Now, in the case on hand, the dispute pertains to taxation of consideration for ‘services’. While, in general, the existing tax treaties specially provide for /deal with taxation of “fees for technical services”, that is not uniformly so. For instance, in contrast, the Indo–US treaty uses a different nomenclature namely,– “FEES FOR INCLUDED SERVICES”, and the applicable provisions as also their implications are materially different.
    No doubt, as per the Explanation added by the Finance Act, 2007, income is deemed to accrue or arise (in India) whether or not the non-resident has a “RESIDENCE OR PLACE OF BUSINESS OR BUSINESS CONNECTION IN INDIA”. However, for ascertaining the legal effect of the newly inserted Explanation, in a proper perspective, one ought not to but is bound to bear in mind among others the following:
    (A) The concepts of, – “RESIDENCE” “PLACE OF BUSINESS” and “BUSINESS CONNECTION” (for that matter, even the terms as such) are, if compared with those in the treaties, patently different; and hence, require to be differently understood, that is-in accordance with what are provided in the treaty.
    (B) The perceptibly grave doubt on the legal / constitutional validity of the new Explanation, -that too with retrospective effect, and further, unilaterally, – which, in essence, seeks to change the very tenor and purport of the corresponding treaty provisions.
    It calls for no special emphasis that, going by one’s experience, any tax dispute / controversy, more so of this nature, are sure to remain – TO BE CONCLUDED, for ever/all times (especially, with enactment of the newly publicised DIRECT TAX CODE in the offing).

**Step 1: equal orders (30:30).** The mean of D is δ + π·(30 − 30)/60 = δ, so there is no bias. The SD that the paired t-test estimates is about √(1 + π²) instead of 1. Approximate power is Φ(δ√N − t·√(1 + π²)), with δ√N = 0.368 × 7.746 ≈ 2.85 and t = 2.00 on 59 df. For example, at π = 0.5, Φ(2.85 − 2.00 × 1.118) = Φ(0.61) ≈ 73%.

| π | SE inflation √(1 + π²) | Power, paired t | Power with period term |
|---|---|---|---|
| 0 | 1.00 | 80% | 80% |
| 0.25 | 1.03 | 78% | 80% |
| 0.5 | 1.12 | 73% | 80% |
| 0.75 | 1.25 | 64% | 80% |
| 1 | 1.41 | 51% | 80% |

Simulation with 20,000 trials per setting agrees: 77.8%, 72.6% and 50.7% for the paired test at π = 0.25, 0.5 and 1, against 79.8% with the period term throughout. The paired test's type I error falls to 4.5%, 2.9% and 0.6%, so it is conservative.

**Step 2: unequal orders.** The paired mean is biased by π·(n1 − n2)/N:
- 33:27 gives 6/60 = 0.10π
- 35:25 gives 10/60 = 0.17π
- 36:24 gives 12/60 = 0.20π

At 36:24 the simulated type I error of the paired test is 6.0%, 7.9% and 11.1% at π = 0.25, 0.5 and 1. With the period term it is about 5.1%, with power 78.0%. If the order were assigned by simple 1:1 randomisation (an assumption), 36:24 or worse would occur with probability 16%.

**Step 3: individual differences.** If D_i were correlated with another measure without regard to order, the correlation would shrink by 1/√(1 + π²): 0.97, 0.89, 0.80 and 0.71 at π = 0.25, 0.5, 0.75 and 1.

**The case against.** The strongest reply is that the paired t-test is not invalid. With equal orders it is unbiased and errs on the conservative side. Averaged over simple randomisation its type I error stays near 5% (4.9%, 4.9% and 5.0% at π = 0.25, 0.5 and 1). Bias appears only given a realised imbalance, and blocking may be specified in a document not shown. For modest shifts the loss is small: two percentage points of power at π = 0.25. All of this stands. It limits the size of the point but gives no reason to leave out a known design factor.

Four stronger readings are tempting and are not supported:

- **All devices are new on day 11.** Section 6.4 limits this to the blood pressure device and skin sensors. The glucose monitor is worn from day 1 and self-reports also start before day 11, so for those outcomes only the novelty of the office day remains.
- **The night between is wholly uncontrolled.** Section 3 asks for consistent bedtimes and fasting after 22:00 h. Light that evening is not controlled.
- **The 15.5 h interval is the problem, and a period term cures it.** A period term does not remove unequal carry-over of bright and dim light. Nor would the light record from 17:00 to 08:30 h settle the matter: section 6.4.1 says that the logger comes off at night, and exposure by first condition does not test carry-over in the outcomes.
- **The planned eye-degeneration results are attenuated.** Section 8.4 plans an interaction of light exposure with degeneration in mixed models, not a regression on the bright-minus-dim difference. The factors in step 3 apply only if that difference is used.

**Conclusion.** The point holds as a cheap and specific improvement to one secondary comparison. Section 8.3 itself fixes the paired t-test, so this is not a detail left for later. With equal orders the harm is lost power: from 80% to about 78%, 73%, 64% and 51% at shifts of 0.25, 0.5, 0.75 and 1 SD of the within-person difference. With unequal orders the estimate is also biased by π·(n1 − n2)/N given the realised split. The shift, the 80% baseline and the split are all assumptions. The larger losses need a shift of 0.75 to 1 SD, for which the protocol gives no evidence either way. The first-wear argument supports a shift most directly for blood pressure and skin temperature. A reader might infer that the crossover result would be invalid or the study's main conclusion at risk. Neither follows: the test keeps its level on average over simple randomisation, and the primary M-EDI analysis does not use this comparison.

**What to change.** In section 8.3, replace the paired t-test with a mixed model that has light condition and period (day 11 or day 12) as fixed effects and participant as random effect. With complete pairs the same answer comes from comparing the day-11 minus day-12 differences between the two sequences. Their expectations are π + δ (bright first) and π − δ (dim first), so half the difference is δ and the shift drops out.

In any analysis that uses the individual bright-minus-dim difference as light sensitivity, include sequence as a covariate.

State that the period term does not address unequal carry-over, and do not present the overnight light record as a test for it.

• In continuation of my eartlier POST:
    Going by one’s reading of the DTC, there is no clue as to how the ‘fall out’ problems are going to be effectively tackled, rather adequately, though not fully, taken care of. Relatively, it is those special sections in the DTC in which are covered the Revenue’s powers to 'make rules' for inter alia removal of difficulties/ anomalies and ‘repeals and savings’, which call for a closer but truly insightful study by experts (to be precise, ones having no vested interest of any kind); that too, in the context of everyone of the other sections therein.

    Be that as it should, the legal fraternity, it seems, stands reassured of yet another fresh series of long drawn but inconclusive court litigation on, besides the whole lot of issues most likely to arise out of the ‘simplified code’ itself, the referred 'fall out' problems.

    It is anybody's guess whether on the above mentioned and / or similar aspects any useful suggestions have at all been put forth to the Revenue. Though , of course, the final outcome is entirely in the hands of the Authority.